Image Credits: 1, 5 & 10 my Instagram, 2. Haydar Reis (Nigari), Admiral of the Fleet Hizir Hayrettin Pasa (Barbarossa) (Topkapi Palace Museum) via Sedef’s Corner, 3. via Bonhams, 4. via The Louvre, 6. Iznik: The Artistry of Ottoman Ceramics by Walter B. Denny, 7. APT with LSD: Rebecca de Ravenel’s New York City Apartment in Vogue, photo credit: Jeremy Allen, 8. via Yurdan, 9.via Sandrouni, 10. Domino, date unknown, 11. Elle Decor 1995 via Riviera View, 12. via Domaine Home.

Is Blanc de Chine Chinoiserie?

I’ve been meaning to write a post on blanc de Chine porcelain, literally French for white from China, for ages, probably from as far back as the Great Japan Earthquake of 2011. Many of you may remember this photo of the small pieces of my collection tossed around our house after the original quake and my tongue in cheek relief that none had broken. Blanc de Chine was my porcelain collectible of choice when we lived in Hong Kong in 1997-98.

Blanc de chine on the floor

Blanc de Chine wares have been produced for centuries in Dehua, a town in the coastal Chinese province of Fujian, since the Song dynasty (960-1279), reaching their peak production between the 16th and 19th centuries. Exported in great numbers throughout Asia, in particular to Japan before its trade restrictions in the 17th century, and later in mass quantity to Europe in the 17th and 18th centuries, the pottery is best known for its depictions of Buddhist deities, which were used for home worship on family altars. The traditional Guanyin figurines – the Goddess of Mercy – so associated with blanc de Chine, are the same as the Japanese Kannon goddess, and often written in a variety of other ways such as Quan Yin, Kwan Yun, etc., in other cultures.

blanc de chine guanyin figure 18thc

The look is so associated with Dehua kilns although porcelain of this variety was copied elsewhere, mainly in the nearby Jingdezhen kilns in Jiangxi province. The Dehua kilns were unusual in that there was a real division of labor as the items were made by mold, not on a potter’s wheel. Incised and applied decorations were added by the skilled artisans and the wares are fired at the highest possible temperatures. The clay itself is quite unusual, having very little iron oxide in it, which allows for the unusual pure color. But I think it is the shiny, almost wet looking glaze melded to the porcelain that makes it so appealing.

As I am always careful to warn people, there are serious problems with dating and attribution when it comes to Chinese porcelain – blanc de Chine is no exception – and even the experts can be fooled. Without a long history or provenance it is quite difficult to estimate when a piece was made, particularly as the same forms were produced for centuries. Also, much of the later white porcelain is not actually from Dehua and instead from Jingdezhen. Scholars argue all the time about color and translucence with the general feeling being that the older Dehua pieces have a more bone or ivory color and the Jingdezhen pieces are a true dead white. Yet I have seen pure white pieces at auction at reputable dealers labeled as Dehua blanc de Chine. Modern pieces are most distinctly that very pure white. Curieuse Chine keeps an incredible Pinterest page replete with many museum quality examples if you’d like to see more.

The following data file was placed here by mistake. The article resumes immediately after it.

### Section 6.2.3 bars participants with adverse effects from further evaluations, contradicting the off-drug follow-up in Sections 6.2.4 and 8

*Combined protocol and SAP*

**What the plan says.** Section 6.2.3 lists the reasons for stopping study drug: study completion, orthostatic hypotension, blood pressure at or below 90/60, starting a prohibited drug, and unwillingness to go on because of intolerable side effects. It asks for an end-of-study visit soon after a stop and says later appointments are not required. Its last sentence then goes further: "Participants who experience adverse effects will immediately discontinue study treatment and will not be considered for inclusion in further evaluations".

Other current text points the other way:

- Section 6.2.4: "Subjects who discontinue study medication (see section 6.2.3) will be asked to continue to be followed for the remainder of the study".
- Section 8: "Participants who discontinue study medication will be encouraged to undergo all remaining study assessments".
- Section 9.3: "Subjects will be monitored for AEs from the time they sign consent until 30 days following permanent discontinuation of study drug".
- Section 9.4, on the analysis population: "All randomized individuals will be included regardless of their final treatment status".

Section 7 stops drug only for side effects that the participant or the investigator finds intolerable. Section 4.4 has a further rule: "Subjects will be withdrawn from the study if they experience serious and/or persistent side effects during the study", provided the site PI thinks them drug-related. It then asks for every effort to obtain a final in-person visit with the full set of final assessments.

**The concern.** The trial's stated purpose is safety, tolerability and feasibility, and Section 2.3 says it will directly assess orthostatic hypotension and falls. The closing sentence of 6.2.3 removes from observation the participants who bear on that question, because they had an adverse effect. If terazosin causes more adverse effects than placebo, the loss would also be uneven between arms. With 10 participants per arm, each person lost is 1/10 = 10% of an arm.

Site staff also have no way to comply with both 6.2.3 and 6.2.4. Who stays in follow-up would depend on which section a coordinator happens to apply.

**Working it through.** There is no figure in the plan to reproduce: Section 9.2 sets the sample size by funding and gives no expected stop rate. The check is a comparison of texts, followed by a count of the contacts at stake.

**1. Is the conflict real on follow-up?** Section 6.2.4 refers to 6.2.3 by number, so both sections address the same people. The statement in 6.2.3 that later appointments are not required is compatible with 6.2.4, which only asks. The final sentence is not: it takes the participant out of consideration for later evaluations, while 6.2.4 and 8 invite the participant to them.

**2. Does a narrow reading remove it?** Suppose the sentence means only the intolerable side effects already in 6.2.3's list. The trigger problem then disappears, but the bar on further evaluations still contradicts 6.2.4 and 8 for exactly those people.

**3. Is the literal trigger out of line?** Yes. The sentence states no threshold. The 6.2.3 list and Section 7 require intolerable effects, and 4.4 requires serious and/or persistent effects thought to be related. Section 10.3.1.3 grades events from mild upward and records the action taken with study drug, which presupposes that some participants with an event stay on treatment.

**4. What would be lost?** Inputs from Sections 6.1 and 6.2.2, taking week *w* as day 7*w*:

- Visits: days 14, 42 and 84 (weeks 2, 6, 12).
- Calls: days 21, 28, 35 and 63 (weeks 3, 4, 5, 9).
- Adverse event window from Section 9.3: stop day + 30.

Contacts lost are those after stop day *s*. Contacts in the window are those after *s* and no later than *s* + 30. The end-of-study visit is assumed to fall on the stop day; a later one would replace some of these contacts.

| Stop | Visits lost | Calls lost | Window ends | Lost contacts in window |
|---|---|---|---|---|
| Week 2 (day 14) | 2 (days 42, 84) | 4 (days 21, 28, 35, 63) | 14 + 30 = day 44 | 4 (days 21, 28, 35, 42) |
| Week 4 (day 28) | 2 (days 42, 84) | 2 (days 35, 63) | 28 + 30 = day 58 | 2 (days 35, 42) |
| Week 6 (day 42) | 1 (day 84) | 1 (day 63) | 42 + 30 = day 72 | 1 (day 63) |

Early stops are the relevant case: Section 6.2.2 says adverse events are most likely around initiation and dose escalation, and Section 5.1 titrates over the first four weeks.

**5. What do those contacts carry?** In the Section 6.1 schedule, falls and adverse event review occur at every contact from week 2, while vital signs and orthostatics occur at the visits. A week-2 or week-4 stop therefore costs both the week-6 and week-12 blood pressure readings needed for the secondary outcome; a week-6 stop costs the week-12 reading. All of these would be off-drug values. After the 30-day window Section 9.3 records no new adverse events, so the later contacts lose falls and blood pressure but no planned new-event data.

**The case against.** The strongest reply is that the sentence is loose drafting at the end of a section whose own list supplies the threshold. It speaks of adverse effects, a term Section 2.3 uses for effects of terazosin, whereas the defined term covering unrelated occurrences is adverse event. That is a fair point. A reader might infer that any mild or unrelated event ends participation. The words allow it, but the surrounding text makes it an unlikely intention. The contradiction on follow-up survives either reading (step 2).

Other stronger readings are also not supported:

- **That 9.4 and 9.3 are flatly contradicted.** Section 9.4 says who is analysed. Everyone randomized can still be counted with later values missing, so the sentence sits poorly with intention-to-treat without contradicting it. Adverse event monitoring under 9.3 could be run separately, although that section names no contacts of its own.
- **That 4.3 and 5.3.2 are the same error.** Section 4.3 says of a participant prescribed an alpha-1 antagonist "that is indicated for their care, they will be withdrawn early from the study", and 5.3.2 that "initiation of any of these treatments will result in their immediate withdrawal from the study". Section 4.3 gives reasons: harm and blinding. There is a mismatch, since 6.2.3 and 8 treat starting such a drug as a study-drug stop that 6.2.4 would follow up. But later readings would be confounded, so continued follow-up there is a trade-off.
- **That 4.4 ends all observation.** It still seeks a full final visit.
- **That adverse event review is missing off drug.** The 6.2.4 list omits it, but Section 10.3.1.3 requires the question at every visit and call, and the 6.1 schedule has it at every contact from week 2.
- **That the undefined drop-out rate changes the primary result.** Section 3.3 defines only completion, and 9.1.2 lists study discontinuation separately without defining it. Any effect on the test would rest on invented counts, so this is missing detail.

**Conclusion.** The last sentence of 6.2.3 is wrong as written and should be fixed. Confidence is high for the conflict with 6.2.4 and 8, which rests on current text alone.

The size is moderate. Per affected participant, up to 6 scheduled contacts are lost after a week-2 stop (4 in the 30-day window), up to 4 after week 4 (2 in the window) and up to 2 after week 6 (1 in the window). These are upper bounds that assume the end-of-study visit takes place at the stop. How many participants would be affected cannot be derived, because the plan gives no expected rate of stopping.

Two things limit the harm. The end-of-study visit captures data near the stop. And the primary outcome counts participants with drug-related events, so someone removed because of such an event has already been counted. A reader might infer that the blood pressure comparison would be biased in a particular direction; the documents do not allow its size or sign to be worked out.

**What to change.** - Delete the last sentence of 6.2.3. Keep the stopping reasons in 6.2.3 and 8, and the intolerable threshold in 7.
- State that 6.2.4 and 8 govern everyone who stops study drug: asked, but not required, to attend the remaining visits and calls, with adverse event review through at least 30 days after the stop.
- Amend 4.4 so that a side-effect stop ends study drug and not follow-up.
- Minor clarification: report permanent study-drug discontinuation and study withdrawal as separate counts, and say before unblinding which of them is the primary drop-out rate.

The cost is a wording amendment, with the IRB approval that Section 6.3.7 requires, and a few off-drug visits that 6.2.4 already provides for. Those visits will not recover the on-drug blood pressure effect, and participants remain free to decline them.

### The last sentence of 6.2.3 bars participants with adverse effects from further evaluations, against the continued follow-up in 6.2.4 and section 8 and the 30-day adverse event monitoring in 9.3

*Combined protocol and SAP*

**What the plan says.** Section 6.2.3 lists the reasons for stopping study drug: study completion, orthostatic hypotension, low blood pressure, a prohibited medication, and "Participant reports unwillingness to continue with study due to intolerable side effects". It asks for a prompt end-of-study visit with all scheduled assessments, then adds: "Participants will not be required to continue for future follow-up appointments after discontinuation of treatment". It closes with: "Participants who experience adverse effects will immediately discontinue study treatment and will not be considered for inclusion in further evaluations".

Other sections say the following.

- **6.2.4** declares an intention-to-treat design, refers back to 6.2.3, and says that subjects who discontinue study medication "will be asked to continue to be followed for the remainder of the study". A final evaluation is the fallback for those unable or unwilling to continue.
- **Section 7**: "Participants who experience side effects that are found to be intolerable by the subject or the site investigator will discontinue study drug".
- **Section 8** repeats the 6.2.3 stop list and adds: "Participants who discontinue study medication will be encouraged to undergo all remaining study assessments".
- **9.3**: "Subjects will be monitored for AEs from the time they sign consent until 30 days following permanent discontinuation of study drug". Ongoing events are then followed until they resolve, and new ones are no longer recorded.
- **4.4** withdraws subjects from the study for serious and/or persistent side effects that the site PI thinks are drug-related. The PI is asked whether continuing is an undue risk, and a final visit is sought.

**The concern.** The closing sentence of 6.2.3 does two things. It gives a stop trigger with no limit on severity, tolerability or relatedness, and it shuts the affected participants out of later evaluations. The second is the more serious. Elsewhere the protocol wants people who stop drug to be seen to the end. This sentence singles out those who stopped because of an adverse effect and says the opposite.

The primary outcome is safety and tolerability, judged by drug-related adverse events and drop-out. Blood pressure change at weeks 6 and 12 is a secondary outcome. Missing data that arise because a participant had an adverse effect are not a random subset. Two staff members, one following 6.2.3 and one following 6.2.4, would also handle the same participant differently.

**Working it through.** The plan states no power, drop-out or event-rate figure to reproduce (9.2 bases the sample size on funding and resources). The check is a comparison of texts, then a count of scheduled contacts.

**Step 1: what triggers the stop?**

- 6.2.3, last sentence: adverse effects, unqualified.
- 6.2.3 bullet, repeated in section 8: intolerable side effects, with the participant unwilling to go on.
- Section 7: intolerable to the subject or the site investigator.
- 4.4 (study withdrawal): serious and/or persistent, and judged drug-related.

The modern design world has certainly taken note of blanc de Chine and designers such as Charlotte Moss, Mary McDonald,

marymcdonald blanc de chine figurines via style carrot

Ruthie Sommers and others have used it to great decorative effect. Blogs such as Chinoiserie Chic and others feature it on a regular basis.

Ruthie Sommers via Chinoiserie Chic

Often seen is this classic and formal way to display the white figurines on brackets or corbels.

Godwin Blanc de Chine

It’s also quite common to turn the large statuettes into lamps which are extremely popular. I have a funny little caveat about these lamps found at the bottom of the post.

Blanc de Chine lamps via 1st dibs Winston

Blanc de Chine jumped back onto my radar when we visited Blenheim Palace, the home of the Dukes of Marlborough in England last month. There were fantastic Chinese porcelain collections – blue and white, famille rose – but I had never seen so much blanc de Chine and of such a variety and provenance in one place. The collection at Blenheim demonstrates the variety of objects made, which if you rule out all the different positions and details in the figurines, is actually not that great. The Dehua clay was not suited to making plates and large vases so smaller ornaments and the dense statues became their speciality. At Blenheim I saw foo dogs and other animals, libation cups in the shape of rhinoceros horn and a teapot with applied branches and flowers, small pierced cups and vessels and porcelain stands. This collection of about 40 pieces was supposedly given to the fourth Duke of Marlborough by a Mr. Spalding at the end of the eighteenth century at the height of the craze for all things Chinese. The impoverished eighth Duke (Winston Churchill’s uncle) auctioned most of the china from Blenheim at Christie’s in London in 1886 although the ninth Duke made the savvy choice of marrying heiress Consuelo Vanderbilt and later recovered and repurchased them and returned them to their rightful place.